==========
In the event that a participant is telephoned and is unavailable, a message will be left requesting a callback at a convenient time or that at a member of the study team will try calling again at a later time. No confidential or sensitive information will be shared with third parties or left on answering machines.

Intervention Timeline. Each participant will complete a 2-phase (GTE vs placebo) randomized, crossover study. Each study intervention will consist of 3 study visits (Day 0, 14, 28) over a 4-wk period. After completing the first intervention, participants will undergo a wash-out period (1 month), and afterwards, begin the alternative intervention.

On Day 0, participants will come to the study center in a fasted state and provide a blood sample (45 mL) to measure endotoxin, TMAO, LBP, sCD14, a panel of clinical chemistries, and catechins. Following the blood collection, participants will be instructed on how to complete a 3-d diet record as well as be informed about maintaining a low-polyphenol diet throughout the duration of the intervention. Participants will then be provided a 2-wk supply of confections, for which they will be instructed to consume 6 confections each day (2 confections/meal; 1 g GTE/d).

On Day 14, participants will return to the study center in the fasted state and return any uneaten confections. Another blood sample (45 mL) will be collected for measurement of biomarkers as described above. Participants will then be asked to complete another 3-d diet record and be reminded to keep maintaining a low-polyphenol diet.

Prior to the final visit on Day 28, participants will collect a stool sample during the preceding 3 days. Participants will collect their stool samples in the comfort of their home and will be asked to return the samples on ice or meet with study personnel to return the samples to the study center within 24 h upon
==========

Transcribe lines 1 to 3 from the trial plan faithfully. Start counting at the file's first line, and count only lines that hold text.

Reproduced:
In the event that a participant is telephoned and is unavailable, a message will be left requesting a callback at a convenient time or that at a member of the study team will try calling again at a later time. No confidential or sensitive information will be shared with third parties or left on answering machines.

Intervention Timeline. Each participant will complete a 2-phase (GTE vs placebo) randomized, crossover study. Each study intervention will consist of 3 study visits (Day 0, 14, 28) over a 4-wk period. After completing the first intervention, participants will undergo a wash-out period (1 month), and afterwards, begin the alternative intervention.

On Day 0, participants will come to the study center in a fasted state and provide a blood sample (45 mL) to measure endotoxin, TMAO, LBP, sCD14, a panel of clinical chemistries, and catechins. Following the blood collection, participants will be instructed on how to complete a 3-d diet record as well as be informed about maintaining a low-polyphenol diet throughout the duration of the intervention. Participants will then be provided a 2-wk supply of confections, for which they will be instructed to consume 6 confections each day (2 confections/meal; 1 g GTE/d).